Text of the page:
The Technical University of Munich (TUM) is again celebrating its success as a recipient of Germany’s best-endowed international research award: The Alexander von Humboldt Foundation (AvH) has awarded a Humboldt Professorship to computer engineer, Prof. Marco Caccamo, to conduct research at TUM. The real-time computing expert is currently based at the renowned University of Illinois at Urbana-Champaign (USA). Caccamo will use his expertise to develop a new interdisciplinary institute for cyber-physical systems at TUM. The Humboldt Professorship is valued at up to EUR 5 million over a period of five years. With its sixth Humboldt Professorship TUM moves into top place as the German university with the most Humboldt Professorships.
Nowadays, the operation of systems, processes and machines via digital communications networks happens in real time: for example, in power plants, aircraft and self-driving vehicles. Prof. Marco Caccamo is an internationally recognized expert working at the cutting edge of research into these safety-critical cyber-physical systems. His focus is on both fundamental research into real-time computing (RTC) and embedded systems and working with industrial partners in the development of applications. These technologies are indispensable to the advance of the internet of things (IoT) and are serving to revolutionize the entire industrial world.
The 46-year-old Italian native currently works as a professor with the department of computer science at the University of Illinois at Urbana-Champaign (UIUC) in the U.S. Following his degree in computer engineering from the University of Pisa (Italy) in July 1997, he earned his Ph.D. in computer engineering from Scuola Superior Sant’ Anna (Italy) in 2002. He joined UIUC as a postdoctoral researcher and was promoted to associate professor at the age of 36, then became a full professor in 2015. He’s also served as a visiting professor at ETH Zürich (Switzerland) and with TUM. Caccamo additionally serves as a board member of numerous leading scientific organizations, including the Technical Program Committee (TPC) and with the IEEE publication, “Transactions on Computers.”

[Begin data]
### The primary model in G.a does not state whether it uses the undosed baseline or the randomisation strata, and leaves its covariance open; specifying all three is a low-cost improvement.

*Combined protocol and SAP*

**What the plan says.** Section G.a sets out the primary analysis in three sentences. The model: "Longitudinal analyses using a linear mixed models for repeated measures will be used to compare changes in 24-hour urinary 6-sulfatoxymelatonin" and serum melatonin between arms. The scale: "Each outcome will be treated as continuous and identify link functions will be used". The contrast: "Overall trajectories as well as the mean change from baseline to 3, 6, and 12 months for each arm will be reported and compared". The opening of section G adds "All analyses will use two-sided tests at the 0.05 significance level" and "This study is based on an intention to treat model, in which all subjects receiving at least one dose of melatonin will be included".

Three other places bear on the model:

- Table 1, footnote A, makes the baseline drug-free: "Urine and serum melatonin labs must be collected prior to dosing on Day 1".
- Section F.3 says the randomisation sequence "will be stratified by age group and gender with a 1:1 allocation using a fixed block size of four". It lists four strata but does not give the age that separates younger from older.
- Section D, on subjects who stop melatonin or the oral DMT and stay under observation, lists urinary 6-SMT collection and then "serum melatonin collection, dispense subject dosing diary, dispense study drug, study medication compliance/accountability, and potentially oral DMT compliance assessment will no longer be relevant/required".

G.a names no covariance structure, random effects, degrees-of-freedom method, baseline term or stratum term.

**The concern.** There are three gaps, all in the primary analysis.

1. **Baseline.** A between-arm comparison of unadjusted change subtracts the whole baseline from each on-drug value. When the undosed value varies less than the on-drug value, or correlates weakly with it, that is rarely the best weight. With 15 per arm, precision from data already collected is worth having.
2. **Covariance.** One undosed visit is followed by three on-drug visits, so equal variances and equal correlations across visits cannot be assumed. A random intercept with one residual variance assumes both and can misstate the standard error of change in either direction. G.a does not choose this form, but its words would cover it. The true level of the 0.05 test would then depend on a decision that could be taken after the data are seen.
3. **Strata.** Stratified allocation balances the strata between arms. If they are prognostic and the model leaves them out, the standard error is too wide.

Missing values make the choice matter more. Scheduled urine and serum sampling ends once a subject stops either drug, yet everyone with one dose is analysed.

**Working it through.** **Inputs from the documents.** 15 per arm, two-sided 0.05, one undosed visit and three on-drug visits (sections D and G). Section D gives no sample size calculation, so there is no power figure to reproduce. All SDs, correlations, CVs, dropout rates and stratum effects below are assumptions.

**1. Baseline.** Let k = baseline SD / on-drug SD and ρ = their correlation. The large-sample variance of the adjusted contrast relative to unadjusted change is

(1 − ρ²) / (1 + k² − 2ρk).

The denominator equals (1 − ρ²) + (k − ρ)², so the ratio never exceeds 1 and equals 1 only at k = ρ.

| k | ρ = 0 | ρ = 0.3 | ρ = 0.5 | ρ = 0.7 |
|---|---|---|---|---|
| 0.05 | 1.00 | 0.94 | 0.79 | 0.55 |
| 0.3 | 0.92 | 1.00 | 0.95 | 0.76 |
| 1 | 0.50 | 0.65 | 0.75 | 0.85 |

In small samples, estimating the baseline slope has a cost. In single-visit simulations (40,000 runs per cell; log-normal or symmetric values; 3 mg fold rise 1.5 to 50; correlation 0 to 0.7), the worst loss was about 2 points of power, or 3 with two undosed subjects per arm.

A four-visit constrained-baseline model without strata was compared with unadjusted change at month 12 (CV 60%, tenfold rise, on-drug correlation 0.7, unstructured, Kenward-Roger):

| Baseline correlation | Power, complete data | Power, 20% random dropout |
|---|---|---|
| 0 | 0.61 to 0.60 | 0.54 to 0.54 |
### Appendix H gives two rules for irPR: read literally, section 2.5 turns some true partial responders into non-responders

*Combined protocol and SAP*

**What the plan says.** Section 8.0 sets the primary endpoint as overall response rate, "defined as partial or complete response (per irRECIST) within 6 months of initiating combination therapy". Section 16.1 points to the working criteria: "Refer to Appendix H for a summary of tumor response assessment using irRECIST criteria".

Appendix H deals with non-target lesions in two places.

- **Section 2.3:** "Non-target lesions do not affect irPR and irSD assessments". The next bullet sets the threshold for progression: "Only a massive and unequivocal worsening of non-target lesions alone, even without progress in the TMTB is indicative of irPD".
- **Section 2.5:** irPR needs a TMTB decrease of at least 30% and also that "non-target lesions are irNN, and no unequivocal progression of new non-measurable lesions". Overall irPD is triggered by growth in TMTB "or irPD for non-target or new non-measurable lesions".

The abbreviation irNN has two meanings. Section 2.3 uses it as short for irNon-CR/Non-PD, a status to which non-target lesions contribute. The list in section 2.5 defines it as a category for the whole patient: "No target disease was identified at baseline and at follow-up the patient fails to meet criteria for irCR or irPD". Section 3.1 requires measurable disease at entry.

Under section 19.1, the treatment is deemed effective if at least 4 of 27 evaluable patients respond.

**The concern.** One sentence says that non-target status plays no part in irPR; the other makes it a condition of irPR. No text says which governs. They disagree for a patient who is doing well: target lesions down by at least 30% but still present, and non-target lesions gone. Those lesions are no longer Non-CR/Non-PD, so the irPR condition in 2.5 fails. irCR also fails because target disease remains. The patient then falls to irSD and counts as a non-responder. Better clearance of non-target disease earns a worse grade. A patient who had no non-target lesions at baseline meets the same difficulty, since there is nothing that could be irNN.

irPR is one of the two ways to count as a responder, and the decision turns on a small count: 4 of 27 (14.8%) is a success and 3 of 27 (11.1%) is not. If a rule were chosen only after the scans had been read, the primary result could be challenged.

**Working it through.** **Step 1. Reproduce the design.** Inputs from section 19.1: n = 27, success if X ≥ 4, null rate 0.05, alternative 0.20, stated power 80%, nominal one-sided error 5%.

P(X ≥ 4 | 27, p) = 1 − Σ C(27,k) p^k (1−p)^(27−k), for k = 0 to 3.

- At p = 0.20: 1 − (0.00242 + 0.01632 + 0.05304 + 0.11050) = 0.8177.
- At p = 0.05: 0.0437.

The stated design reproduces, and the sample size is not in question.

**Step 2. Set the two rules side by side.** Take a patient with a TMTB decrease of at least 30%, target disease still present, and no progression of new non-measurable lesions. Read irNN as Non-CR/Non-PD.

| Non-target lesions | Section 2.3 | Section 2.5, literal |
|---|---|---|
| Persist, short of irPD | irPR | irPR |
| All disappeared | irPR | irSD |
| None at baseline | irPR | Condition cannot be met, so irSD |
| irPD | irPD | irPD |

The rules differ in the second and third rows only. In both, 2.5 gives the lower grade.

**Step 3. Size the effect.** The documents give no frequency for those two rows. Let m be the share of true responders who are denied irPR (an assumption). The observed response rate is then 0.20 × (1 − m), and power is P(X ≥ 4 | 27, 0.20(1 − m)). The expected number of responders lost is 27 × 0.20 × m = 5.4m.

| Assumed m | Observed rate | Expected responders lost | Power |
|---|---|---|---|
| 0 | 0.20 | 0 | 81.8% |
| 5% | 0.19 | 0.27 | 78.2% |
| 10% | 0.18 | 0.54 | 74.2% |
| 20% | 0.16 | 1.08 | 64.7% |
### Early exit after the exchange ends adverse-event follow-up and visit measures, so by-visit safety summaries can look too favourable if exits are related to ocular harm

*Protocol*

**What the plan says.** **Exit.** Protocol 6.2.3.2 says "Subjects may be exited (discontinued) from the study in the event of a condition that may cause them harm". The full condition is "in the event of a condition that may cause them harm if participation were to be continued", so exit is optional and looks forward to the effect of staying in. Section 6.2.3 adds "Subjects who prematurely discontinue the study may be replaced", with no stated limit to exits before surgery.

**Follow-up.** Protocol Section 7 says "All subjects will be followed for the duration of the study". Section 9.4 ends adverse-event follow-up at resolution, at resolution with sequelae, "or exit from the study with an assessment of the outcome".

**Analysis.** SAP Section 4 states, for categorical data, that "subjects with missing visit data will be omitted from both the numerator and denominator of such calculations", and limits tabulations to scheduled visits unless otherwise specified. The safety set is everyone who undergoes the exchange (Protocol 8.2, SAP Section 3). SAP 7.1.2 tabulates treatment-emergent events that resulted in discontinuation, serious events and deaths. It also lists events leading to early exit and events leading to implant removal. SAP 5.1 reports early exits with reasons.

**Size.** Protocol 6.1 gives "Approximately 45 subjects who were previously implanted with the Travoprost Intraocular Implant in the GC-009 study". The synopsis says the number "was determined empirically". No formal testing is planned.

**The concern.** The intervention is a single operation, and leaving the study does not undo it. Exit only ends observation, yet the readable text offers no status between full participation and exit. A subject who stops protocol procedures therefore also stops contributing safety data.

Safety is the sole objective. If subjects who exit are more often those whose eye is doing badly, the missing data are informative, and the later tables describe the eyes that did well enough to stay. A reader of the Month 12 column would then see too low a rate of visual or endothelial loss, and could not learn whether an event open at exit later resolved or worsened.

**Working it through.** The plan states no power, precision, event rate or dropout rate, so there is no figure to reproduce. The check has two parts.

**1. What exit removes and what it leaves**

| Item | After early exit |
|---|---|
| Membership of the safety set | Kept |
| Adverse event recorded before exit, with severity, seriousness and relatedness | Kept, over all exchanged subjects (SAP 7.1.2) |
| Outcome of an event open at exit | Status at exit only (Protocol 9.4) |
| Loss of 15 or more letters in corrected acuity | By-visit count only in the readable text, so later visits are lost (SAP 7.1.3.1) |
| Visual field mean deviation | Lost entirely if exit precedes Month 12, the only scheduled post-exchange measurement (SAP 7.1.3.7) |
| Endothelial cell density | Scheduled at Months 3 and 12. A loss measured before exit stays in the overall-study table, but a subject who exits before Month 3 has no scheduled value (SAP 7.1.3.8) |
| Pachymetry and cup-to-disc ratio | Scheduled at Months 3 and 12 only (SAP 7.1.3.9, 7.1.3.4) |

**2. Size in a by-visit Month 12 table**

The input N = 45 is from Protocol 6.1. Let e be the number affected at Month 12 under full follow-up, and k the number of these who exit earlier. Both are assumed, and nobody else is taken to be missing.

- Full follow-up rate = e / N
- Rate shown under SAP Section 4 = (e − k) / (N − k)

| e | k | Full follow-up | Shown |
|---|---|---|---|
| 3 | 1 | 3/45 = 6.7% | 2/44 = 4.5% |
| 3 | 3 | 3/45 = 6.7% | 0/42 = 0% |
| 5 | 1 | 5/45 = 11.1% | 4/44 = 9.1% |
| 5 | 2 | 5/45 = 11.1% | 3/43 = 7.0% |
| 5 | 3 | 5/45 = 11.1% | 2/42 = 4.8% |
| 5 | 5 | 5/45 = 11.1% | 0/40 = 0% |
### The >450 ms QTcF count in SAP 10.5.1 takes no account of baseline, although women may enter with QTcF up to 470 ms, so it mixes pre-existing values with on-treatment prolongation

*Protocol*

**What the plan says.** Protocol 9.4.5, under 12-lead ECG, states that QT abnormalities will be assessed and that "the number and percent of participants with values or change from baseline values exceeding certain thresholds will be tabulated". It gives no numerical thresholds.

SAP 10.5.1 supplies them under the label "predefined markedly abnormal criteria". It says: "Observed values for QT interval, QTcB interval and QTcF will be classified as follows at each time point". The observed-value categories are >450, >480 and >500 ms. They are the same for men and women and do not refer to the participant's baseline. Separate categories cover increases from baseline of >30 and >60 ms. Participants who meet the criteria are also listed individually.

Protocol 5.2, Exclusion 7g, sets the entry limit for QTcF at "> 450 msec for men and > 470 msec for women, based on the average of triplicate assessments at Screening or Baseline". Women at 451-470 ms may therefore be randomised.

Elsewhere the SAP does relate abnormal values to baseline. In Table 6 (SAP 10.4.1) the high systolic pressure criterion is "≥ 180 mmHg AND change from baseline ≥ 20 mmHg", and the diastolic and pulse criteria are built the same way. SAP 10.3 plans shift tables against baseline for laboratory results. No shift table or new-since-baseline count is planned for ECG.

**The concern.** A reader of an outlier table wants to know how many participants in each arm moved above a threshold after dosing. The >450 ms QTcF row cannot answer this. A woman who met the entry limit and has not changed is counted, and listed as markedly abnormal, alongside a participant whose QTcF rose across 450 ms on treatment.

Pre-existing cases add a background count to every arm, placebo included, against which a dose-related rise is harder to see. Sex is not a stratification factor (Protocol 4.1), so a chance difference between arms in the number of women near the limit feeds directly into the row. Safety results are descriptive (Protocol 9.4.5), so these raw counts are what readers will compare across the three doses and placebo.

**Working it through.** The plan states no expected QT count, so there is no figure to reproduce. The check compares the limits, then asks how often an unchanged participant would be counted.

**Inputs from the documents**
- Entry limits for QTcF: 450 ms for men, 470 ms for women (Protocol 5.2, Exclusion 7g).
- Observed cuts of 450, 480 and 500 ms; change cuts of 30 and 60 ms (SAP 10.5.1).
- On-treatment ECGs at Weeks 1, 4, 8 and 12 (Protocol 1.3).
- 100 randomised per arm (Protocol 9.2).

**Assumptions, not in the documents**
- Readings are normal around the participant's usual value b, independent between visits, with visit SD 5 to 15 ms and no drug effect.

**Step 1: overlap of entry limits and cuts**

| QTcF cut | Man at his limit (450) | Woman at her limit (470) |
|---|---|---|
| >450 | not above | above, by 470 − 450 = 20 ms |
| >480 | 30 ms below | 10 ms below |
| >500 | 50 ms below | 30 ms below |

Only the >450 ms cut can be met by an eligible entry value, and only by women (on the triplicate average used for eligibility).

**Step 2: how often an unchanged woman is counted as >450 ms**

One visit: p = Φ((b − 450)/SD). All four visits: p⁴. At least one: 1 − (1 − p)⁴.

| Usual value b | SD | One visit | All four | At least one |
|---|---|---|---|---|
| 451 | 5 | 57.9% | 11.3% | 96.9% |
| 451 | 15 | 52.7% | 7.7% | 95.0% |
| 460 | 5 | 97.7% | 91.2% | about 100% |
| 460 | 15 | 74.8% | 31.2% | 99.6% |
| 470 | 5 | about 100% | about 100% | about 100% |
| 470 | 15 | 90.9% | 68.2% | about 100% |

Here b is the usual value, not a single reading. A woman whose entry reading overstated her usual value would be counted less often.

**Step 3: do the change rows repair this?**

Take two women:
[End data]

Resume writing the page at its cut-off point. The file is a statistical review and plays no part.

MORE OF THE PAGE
Under the auspices of the Humboldt Professorship, Caccamo will join the TUM Department of Mechani-cal Engineering. He’ll be tasked with establishing a new, interdisciplinary institute for cyber-physical systems to harness the digital expertise of departments including Mechanical Engineering, Informatics and Electrical and Computer Engineering.
Caccamo will become the sixth professor to receive the prestigious Humboldt Professorship at TUM, making TUM the German university with the most Humboldt Professorship appointments overall. Ac-cording to Prof. Wolfgang A. Herrmann, TUM President: “Our success in garnering our newest Humboldt Professorship at TUM highlights our excellence across a broad spectrum of digital research fields. Caccamo’s appointment at our university will also serve to further strengthen the State of Bavaria’s digital strategy and the Zentrum Digitalisierung.Bayern (Bavarian Center for Digitalization). With the support of the Humboldt Foundation, we’re able to attract top European research talent back to Europe from the USA.”
The Alexander von Humboldt Professorship awards EUR 5 million over a period of five years. The AvH Foundation’s aim in awarding the prize is to attract world-leading researchers to Germany. In 2008, bioinformatics expert, Prof. Burkhard Rost (Columbia University New York / USA) became a Humboldt Professor at TUM, followed in 2010 by communications engineer Prof. Gerhard Kramer (University of Southern California / USA), by the information system researcher Prof. Hans-Arno Jacobsen (University of Toronto / Canada) in 2011; by diabetes expert Prof. Matthias Tschöp (University of Cincinnati / USA) in 2012 and by Prof. Andreas S. Schulz (MIT, Boston / USA) in 2013. TUM’s strategy is firmly committed to diversifying the international profile of its professorial staff.